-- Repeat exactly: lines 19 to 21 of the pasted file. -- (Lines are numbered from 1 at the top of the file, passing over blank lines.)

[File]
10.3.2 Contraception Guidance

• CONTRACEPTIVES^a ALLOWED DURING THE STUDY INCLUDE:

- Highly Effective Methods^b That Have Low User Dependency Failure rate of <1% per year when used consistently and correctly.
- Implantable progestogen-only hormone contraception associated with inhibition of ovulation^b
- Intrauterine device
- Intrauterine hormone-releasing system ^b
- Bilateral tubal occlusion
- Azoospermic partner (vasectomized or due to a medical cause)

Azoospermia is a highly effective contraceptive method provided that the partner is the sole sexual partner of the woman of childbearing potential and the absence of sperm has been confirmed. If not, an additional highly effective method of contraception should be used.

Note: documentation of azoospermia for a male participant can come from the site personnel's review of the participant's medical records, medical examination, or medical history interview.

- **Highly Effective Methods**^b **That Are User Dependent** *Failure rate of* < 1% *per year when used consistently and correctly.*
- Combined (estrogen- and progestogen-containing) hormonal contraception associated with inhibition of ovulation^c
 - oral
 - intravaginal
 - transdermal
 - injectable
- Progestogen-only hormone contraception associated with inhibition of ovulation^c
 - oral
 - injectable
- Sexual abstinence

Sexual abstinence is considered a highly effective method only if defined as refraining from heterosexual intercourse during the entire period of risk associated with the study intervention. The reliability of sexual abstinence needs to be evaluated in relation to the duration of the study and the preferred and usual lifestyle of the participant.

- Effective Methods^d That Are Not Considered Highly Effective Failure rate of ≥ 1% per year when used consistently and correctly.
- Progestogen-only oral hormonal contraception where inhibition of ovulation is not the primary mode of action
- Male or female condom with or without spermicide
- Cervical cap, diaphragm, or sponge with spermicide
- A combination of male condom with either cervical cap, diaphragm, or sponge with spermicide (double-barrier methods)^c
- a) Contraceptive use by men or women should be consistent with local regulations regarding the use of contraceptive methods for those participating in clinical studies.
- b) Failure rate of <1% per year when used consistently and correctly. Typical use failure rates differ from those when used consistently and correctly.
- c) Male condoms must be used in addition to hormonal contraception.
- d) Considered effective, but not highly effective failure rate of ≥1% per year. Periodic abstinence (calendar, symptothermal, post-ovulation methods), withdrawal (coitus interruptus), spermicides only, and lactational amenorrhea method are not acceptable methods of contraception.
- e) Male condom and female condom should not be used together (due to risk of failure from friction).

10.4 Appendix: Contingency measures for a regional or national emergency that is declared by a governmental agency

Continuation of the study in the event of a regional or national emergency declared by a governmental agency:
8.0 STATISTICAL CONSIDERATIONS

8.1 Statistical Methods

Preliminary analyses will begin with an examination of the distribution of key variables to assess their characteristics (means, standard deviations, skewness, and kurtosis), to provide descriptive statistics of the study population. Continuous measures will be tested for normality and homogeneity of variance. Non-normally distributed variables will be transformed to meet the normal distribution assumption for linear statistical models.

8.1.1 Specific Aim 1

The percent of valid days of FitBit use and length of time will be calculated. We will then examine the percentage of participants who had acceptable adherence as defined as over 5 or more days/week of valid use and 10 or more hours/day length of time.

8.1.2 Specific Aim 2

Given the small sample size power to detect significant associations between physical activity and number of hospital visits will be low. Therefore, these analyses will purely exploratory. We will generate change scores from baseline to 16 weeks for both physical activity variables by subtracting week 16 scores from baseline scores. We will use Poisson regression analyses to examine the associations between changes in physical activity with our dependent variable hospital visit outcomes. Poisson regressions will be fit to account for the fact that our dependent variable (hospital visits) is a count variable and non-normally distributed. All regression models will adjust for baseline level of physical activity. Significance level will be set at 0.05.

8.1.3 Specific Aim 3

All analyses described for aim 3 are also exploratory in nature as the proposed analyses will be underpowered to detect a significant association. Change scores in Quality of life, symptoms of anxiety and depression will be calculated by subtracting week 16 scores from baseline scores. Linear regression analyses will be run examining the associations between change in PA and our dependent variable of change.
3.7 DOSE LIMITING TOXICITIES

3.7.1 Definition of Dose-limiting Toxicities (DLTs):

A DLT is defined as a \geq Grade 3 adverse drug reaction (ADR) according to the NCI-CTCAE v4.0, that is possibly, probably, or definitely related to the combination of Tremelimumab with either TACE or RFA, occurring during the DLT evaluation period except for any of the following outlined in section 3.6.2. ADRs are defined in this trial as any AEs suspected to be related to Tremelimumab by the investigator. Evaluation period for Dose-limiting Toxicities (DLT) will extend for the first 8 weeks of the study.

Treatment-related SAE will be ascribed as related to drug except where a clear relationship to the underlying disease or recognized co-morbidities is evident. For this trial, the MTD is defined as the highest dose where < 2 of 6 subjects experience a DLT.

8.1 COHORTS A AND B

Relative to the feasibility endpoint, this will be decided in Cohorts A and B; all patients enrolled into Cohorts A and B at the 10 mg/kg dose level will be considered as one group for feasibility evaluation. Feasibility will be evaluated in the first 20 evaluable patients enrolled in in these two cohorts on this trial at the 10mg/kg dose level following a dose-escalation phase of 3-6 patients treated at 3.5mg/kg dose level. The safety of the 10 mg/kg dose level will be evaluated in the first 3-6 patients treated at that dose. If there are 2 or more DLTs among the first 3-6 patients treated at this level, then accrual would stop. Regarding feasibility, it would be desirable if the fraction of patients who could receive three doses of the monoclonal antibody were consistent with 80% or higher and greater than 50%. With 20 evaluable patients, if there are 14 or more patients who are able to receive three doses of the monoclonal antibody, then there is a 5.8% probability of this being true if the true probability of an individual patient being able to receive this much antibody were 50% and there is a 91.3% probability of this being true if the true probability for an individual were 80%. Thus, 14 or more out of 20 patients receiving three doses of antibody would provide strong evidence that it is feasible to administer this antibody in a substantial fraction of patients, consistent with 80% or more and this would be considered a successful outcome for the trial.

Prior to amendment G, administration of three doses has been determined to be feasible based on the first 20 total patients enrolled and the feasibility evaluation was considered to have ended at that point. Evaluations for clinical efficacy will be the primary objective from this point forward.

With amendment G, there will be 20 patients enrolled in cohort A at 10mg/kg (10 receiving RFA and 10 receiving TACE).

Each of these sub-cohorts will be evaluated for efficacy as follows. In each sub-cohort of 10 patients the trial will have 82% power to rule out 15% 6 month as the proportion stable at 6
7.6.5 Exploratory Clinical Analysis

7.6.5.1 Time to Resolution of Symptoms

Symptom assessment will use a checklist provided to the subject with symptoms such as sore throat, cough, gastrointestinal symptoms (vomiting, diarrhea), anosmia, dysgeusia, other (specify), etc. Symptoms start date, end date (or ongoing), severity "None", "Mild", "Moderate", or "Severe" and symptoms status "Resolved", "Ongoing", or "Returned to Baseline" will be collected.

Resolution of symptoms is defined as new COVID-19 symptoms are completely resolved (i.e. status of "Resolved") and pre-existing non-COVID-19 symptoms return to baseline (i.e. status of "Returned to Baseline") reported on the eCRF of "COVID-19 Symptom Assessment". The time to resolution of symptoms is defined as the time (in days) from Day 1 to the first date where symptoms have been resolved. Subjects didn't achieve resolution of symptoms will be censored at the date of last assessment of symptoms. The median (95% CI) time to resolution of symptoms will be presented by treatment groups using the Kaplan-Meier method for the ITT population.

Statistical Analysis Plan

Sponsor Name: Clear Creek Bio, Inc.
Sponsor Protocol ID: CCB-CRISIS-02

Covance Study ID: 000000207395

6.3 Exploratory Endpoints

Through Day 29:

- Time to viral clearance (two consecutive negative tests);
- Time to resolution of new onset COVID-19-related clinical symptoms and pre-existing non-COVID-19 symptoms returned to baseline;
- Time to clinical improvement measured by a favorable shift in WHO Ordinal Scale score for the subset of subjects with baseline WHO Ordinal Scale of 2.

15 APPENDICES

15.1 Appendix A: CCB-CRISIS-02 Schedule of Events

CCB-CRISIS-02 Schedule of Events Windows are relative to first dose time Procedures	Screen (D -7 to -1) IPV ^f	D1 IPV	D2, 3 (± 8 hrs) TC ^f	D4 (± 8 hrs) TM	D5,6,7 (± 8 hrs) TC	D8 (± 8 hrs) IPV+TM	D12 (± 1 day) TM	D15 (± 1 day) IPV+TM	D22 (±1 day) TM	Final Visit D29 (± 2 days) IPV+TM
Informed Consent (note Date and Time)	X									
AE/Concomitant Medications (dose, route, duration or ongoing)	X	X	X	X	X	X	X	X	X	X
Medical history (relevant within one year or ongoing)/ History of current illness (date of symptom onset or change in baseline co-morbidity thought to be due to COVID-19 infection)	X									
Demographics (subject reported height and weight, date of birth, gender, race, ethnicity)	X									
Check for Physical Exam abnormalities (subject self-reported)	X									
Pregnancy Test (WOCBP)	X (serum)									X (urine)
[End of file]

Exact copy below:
 - injectable
- Sexual abstinence

Sexual abstinence is considered a highly effective method only if defined as refraining from heterosexual intercourse during the entire period of risk associated with the study intervention. The reliability of sexual abstinence needs to be evaluated in relation to the duration of the study and the preferred and usual lifestyle of the participant.